The cover 84 of the locking arrangement 80 is then positioned over the threaded nut 30. As shown in FIGS. 10 and 11, the cover 84 is sized to fit between opposing sides 108 and opposing brackets 92 of the base 102. The opposing sides 108 and the opposing brackets 92 of the base 102 extend outward from a main portion 110 (FIG. 12) of the base 102. In the illustrated embodiment, the sides 108 are shorter than the brackets 92. In use, the sides 108 aid to position the cover 84 in relation to the base 102 so that the cover 84 is retained between the opposing sides 108 of the base 102. The opposing brackets 92 are configured to extend outward from the main portion 110 of the base 102 beyond the cover 84 when positioned assembled as shown in FIG. 13. Each of the brackets 92 includes a hole 94 (FIG. 11) that receives a rod 98 (FIG. 13) of the locking device 86.
 Referring to FIG. 13, when the rod 98 of the locking device 86 is positioned through the holes 94 of the brackets 92, the rod 98 extends across the top of the cover 84 so that the cover 84 cannot be removed. Because the cover 84 cannot be removed, the top 41 of the septum cartridge 40 cannot be accessed; similarly, the threaded nut 30 cannot be accessed. In addition, the main portion 110 of the base 102 also prevents access to the threaded nut 30. As can be understood a lock 100, such as a combination lock or key lock, is coupled to the rod 98 to secure the locking device 86 and prevent unwanted access to the septum cartridge 40, the threaded nut 30, and the fluid contained within the tank 82. To access the septum cartridge, the locking device 86 is unlocked, and the cover 84 is simply removed.
 Although the locking arrangement 80 has been described with respect to a tank application, it is contemplated that the locking arrangement 80 can further be used in pipe system applications, such as the application shown in FIG. 2, or other fluid transport systems and processing enclosures.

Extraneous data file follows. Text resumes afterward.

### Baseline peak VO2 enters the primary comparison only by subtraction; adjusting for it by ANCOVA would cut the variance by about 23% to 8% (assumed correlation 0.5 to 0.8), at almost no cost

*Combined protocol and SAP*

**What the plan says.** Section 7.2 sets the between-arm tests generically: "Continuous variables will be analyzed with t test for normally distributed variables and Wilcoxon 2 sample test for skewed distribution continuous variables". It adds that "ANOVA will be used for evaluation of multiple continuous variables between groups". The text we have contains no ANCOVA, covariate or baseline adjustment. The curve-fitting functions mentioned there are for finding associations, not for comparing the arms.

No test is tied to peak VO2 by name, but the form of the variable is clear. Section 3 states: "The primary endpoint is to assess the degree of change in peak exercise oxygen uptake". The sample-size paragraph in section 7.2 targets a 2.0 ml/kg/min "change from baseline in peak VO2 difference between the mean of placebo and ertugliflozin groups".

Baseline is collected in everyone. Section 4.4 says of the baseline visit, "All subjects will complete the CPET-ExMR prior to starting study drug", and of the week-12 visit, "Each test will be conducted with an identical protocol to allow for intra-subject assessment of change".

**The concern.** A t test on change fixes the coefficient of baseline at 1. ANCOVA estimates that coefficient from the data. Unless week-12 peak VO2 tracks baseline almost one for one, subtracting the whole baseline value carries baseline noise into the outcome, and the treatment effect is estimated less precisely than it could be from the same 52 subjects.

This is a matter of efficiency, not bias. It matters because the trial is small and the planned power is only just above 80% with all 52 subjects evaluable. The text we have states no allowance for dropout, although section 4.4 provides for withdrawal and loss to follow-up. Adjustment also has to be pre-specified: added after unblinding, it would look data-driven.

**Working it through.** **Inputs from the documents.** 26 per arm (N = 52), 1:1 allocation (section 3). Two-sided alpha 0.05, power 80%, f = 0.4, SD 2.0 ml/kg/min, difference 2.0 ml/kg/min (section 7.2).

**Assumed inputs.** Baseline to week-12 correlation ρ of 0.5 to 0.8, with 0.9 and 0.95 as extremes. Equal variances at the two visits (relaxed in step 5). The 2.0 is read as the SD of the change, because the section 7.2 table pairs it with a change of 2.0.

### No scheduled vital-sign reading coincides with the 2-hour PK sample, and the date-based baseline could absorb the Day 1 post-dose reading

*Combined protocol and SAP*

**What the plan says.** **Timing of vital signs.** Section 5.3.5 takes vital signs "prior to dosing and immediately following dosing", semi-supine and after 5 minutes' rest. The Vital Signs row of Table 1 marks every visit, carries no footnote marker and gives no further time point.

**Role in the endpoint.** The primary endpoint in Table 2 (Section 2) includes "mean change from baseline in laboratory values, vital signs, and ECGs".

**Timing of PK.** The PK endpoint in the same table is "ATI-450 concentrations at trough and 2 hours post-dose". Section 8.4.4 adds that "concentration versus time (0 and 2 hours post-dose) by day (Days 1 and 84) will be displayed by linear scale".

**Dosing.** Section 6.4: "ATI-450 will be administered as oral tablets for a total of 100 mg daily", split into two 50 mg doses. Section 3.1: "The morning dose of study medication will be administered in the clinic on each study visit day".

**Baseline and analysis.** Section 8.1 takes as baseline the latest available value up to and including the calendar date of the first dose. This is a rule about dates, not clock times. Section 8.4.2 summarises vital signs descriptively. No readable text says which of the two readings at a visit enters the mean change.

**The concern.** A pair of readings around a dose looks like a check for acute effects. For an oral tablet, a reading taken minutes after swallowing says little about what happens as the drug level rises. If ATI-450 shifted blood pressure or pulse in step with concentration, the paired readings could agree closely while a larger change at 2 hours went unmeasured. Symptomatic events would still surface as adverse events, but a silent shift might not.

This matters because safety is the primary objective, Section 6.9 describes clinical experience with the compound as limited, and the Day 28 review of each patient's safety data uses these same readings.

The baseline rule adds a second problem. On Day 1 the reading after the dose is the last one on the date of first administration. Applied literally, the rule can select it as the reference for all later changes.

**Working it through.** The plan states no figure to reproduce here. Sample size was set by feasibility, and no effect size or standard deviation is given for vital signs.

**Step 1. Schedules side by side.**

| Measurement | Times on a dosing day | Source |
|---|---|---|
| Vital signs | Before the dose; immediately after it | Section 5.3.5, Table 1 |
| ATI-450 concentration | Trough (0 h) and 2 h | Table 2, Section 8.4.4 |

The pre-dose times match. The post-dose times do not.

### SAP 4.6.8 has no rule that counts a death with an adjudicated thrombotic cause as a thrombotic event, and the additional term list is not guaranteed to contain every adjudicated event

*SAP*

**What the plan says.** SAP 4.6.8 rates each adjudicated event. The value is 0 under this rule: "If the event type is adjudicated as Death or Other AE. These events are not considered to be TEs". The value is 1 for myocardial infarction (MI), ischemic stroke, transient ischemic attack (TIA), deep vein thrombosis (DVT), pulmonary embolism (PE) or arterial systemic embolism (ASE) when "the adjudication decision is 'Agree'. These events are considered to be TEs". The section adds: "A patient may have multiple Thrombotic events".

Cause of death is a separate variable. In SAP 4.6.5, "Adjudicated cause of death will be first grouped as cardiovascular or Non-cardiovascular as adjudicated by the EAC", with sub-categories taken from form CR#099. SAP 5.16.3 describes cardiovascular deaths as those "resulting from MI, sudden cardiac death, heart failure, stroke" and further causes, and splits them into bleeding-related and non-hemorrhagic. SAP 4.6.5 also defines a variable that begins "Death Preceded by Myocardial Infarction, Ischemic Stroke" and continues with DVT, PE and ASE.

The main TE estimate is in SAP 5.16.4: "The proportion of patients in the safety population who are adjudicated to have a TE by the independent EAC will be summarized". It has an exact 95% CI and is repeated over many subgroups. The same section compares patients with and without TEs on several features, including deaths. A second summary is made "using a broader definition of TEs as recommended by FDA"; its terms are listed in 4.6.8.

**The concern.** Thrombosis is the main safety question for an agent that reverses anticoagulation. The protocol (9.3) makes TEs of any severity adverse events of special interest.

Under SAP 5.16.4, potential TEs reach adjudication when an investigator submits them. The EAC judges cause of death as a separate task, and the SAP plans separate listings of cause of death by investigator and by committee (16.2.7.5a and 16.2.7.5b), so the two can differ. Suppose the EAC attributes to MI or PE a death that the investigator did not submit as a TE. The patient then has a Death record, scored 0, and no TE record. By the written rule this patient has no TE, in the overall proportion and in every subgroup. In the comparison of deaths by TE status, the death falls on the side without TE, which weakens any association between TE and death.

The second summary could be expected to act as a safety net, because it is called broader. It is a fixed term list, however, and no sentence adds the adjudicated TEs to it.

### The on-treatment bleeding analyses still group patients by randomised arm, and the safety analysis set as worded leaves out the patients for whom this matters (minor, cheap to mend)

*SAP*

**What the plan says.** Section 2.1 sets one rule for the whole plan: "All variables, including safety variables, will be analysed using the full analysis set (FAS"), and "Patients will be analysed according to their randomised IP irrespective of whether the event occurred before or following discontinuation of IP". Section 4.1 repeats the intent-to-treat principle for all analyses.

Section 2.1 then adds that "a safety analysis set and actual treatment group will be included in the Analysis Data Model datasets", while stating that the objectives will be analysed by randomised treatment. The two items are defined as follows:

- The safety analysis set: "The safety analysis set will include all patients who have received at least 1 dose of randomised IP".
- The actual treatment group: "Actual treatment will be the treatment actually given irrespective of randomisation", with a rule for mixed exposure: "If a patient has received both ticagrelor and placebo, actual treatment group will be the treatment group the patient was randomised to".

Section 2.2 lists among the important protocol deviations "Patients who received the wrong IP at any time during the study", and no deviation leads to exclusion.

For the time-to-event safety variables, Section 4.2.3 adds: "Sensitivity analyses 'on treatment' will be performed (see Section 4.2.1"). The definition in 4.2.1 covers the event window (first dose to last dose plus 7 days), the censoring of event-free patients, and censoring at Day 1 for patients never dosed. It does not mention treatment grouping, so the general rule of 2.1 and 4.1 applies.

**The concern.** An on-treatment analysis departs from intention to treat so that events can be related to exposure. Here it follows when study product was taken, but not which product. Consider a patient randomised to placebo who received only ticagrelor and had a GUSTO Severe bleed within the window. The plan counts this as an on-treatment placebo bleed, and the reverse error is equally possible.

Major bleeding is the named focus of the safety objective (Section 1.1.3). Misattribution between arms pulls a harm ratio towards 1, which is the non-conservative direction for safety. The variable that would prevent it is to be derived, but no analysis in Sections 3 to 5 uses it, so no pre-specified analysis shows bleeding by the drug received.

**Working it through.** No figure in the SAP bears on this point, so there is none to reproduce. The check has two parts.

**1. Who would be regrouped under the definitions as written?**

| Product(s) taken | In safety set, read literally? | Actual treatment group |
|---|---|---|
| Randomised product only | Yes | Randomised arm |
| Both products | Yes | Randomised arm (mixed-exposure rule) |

The alternative embodiments herein described may be used in combination with each other or used independent of one another.
 The Method of Continuous Sampling, Generally.
 In operation, the elbow 12 is installed at a convenient sampling location along a fluid line 20. The elbow is preferably oriented such that the port 22 is in direct fluid contact with the material transferred within the fluid line, to reduce the potential of air drawn during sampling.
 The boot 49 of the septum cartridge 40 is placed into the sampling port 22 until the second surface 47 of the cap 45 rests against the outer edge of the sampling port 22. The securing nut 30 is installed onto the conduit of the port 22 to sealingly, operatively secure the septum within the port.
 For aseptic sampling, the sampling arrangement, including the port, nut, septum cartridge, etc, are sanitized with a common alcohol prep or other sanitizer. In particular, aseptic sampling is optimized when the cover film 60 is cleansed with a disinfectant, and a sterilized needle 50 is inserted through the disinfected cover film, through an unused guide hole, and through the septum boot.
 The needle is preferably directed or slanted toward the center of the septum boot at insertion. This provides greater assurance that the needle penetrates through the entirety of the boot. In effect, the boot essentially squeegees or cleanses the needle of any contaminants missed during initial aseptic disinfectant processes. Directing the needle toward the center of the boot also reduces the possibility of contacting the wall of the extended portion of the elbow.